The Czechs Quercus were back from an album as Sfumato, in which they had provided an interpretation of funeral doom very personal and experimental, leaving at times some questions about the real effectiveness of the operation. It was normal, then, to think about a further raising of the bar by rummaging in who knows what other musical facets to be added to a genre, which less than others, is suitable for avant-garde contaminations. When, however, the first notes of the organ appear, the instrument that will dominate the whole work, played by the newcomer Markko (born Marek Pišl, a sort of enfant prodige of the instrument), we understand that Quercus have gone back to take a decisive step forward. You say organ, in the funeral field, and you automatically think of Skepticism: the combination is not wrong, even if Markko’s approach is much less cold and funereal than Eero Pöyry’s one, exalting more the liturgical aspect than the dramatic one. Quercus, by nature, do not give up to put something of their own, so that the album is cloaked in a freshness that, paradoxically, is enhanced by the drastic reduction of steps that are not of an exemplary linearity and emblematic in this sense is the opening track, A Canticle For The Pipe Organ, a spectacular musical manifesto of over twenty minutes full of magnificent melodic openings, in which the lesson of the Finnish masters is made their own and reworked with a very personal taste. Don’t think that the Czech band has completely lost the desire to beat oblique roads compared to the genre, in fact a song like Bread And Locomotive testifies it widely, only that here the dissonance and the angularity appear more functional to the overall performance of the work. Illegible Tree Name and Silvery Morning are two other excellent tracks that move in this new groove traced by the trio of Plzeň, but it is with the final My Heart’s In The Highlands that the magic of a melancholic and solemn music is renewed again, this time not entirely from the Quercus‘ sack, since it is a reproposition in funeral key of the song created by the well-known Estonian composer Arvo Pärt. Heart With Bread gets to the heart in a less tortuous way and also Lukáš Kudrna’s guitar melodies appear always aimed at creating an emotional impact, with the not secondary contribution of a growl that doesn’t give discounts, like the one offered by Ondřej Klášterka. A surprising growth, that of Quercus, both for quality and for the direction taken and we fans can only enjoy it.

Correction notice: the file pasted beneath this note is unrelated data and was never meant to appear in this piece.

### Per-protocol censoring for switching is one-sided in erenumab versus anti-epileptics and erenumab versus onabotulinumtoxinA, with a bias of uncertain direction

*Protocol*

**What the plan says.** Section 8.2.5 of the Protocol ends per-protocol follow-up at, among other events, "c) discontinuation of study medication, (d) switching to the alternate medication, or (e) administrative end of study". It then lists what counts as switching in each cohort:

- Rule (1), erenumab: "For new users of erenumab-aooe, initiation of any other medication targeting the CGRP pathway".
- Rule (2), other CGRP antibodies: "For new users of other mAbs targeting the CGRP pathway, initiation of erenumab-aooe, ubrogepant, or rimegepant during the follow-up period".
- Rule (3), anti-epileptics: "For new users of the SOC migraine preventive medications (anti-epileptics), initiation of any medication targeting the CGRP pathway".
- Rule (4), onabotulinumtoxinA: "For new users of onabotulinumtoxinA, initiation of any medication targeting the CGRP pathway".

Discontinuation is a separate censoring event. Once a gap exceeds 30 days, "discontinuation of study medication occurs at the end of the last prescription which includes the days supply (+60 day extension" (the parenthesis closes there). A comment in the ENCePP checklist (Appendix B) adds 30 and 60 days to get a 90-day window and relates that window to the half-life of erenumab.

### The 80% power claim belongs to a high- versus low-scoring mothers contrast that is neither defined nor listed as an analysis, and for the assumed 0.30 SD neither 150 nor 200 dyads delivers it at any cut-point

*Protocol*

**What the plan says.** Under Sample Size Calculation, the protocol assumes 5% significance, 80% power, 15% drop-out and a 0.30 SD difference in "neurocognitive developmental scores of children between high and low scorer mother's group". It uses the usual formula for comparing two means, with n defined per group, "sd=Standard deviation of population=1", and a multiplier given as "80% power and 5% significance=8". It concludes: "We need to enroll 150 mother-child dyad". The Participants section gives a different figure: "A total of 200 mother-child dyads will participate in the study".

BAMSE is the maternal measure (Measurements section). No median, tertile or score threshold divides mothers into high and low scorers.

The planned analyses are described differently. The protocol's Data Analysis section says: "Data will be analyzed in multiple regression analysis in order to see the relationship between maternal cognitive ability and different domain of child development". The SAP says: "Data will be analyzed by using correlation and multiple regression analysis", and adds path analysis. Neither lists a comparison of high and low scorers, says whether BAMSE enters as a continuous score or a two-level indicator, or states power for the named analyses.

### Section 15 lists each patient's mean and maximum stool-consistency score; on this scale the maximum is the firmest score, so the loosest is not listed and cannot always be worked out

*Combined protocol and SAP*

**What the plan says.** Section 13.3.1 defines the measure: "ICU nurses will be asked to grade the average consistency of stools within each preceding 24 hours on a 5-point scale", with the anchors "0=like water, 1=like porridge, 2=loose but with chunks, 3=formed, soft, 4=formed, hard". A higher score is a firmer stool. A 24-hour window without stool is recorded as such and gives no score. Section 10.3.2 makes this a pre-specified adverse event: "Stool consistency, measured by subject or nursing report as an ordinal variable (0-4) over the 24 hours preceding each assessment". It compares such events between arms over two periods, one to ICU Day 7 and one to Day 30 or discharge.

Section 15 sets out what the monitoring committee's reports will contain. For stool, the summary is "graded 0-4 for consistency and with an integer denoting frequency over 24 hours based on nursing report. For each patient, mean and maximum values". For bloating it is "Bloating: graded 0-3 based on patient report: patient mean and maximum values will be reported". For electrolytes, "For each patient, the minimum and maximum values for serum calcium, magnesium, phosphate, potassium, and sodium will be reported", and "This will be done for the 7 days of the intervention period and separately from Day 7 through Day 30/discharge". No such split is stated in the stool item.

2016 – MFL Records